I had the pleasure of interviewing Katie of Katie Bird Jewelry. Katie’s jewelry can be found at many markets around the community, including Ocean Grove. She designs and makes it all herself and is a great advocate for shopping small.
Coastal NJ Small Business: How did you get into jewelry?
Katie: I don’t really remember a time when there wasn’t a craft project around my house. My mom sews, and her parents did folk art and sold their stuff at craft shows back in the day. When I was little, I remember going to craft stores and whether it was embroidery string to make friendship bracelets or little kits to make something else, like Christmas ornaments, I always looked and wanted and begged. By the time I was in middle school, I found dedicated bead stores and saved any money I had to go on bead sprees. While you can find material and sewing machines, yarn for knitting, paper, and rubber stamps for card making, or paint and any other craft supply at my family house, I always drifted to the jewelry. Largely self-taught, I did find a metal class to take so that I could learn to solder, cast, and other techniques that are not as easy to do in a living room. While I did sell a little bit of my jewelry back in the day, it was really after college and the metal class that the jewelry “business” took off. With the new found time and the new techniques I was learning in class, I was able to produce more stock and work on new pieces I had not been able to make in the past. I set up the business in 2010. Since then, I have dabbled in new techniques and selling my jewelry at home parties and craft shows and markets.
And how do you keep your jewelry green?
You don’t have to go crazy to go green. Whether you are using recycled products or repurposing stuff. Jewelry is great, (because) you can start with fresh materials or take pieces/stones/beads from old, vintage, broken, unfinished pieces. Friends are always dropping off old jewelry that they think I can use pieces of. When using sterling silver, I always save the scraps for casting projects. All of a sudden you have a dish of scraps from wire wraps or cuttings from sheet that is more than enough to make a cast project.
One of the companies I buy from also offers a scrap buyback program where you can send metal scraps for credit towards your next purchase. I largely use sterling silver, and silver is a finite resource, so you have to think about that. Silver scraps can be melted and reformed.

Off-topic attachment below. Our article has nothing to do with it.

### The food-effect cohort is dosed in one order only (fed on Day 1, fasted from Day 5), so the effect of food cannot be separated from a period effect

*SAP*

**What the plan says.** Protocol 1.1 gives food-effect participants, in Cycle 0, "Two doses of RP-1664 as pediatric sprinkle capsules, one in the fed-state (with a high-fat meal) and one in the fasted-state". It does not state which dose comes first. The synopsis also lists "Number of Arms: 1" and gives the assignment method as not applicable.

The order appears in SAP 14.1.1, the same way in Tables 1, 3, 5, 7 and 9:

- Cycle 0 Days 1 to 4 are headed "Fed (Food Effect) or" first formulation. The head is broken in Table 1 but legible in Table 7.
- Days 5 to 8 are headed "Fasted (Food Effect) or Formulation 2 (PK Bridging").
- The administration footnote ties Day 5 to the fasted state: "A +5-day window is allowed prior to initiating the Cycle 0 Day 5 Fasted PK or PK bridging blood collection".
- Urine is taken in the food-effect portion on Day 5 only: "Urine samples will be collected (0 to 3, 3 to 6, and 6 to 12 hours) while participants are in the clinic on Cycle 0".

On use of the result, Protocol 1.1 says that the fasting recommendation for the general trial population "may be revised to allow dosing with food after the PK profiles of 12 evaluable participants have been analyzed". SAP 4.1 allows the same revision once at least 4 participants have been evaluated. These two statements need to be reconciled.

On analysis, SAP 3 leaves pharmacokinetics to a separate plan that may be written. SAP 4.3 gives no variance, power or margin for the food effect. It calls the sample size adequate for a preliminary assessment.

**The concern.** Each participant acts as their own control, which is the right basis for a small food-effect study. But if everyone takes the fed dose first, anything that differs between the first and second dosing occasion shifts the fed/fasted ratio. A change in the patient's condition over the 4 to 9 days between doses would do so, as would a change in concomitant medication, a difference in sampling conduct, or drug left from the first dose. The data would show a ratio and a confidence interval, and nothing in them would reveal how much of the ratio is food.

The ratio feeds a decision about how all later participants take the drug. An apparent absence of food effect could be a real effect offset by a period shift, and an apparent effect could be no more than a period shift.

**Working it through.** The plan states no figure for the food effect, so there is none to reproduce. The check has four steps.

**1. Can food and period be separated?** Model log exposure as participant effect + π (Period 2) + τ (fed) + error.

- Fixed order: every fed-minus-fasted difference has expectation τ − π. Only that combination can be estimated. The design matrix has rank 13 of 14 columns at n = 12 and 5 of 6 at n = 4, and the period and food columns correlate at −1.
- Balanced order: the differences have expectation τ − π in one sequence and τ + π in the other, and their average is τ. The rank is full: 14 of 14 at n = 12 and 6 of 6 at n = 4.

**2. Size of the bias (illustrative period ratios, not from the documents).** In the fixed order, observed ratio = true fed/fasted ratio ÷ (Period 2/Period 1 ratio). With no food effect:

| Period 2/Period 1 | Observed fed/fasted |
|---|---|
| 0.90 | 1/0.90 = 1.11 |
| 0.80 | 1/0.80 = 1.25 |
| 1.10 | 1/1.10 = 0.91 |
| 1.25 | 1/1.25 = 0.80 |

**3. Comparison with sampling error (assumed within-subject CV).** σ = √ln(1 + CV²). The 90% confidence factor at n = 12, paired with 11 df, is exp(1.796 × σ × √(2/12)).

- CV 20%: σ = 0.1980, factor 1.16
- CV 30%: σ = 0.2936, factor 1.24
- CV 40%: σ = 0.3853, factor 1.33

There are great recycled paper products out there for business cards, signage, invoices or whatever. When I receive packages, I always save the boxes and packaging to reuse when i have shipments. For my workspace, whether it is being frugal or green, I have always repurposed items or taken second hand furniture to work on. When considering tools and supplies look for the energy efficient one, get the energy efficient light bulbs.
What is your philosophy on being a successful member of the coastal community?
Everyone out there in this small business community is doing something that they love and believe in, so much so that they have invested a lot of time and money to bring it to the public. While there is bound to be some overlap of products, everyone has their own spin and vision for their work. we need to respect one another and encourage each other. Just as I was raised in a crafty house, I remember always going to craft shows as I grew up.
Shopping at your local main street stores is great too. Supporting artists, craftsmen, artisans, jewelers…is great, not only because you are supporting small and typically local businesses, but because you can find great things that you wouldn’t in bigger stores.
You are a huge advocate for shopping small. Care to talk more about that?
Small business Saturday is the Saturday after thanksgiving, the day after Black Friday.
Why do we need to set aside one day to recognize small businesses? There is something great about shopping at your local stores. Getting to know the owners, the more intimate feel of the store. Go to the small surf shop to buy your boardshorts. Buy a handmade item that shows craftsmanship and pride and is unique from what everyone else might have. Get what you want, support local business, and often small businesses run sales for regulars or when they need to move merchandise for new seasons. Shop small to support your neighbors.
What have you learned through your business?
You have to get out there for people to see your work…You have to be your biggest promoter. Not everyone understands the work you put into handmade jewelry, and how that can translate to quality and price. Be proud of what you have made, not everyone wants what you are offering, and that’s fine. Your product isn’t for everyone and you can’t change your vision for them.
How do you connect to your customers and coastal community?
Having lived on the coast my whole life, some of my designs tend to lean to nautical and coastal: waves, shells, blues and greens, anchors and knots. I have a new project in the works that involves incorporating recycled layered surfboard resin into some designs, which works here and isn’t something I would do if I lived in the middle of the country. You have to know where you are selling. When I’m set up at a craft market, you need to read to customers. Can you convert that browser to a buyer. Does this customer want to hear more about the piece and how it was made? Since I handmade things it is great to be able to offer custom pieces so that people have a sense of ownership in the design. And I love seeing repeat customers or shoppers that stop by and recognize me and say that they love previous purchases or always get compliments.
That is so wonderful, Katie. Thank you!
Be sure to check out Katie’s jewelry at a market near you!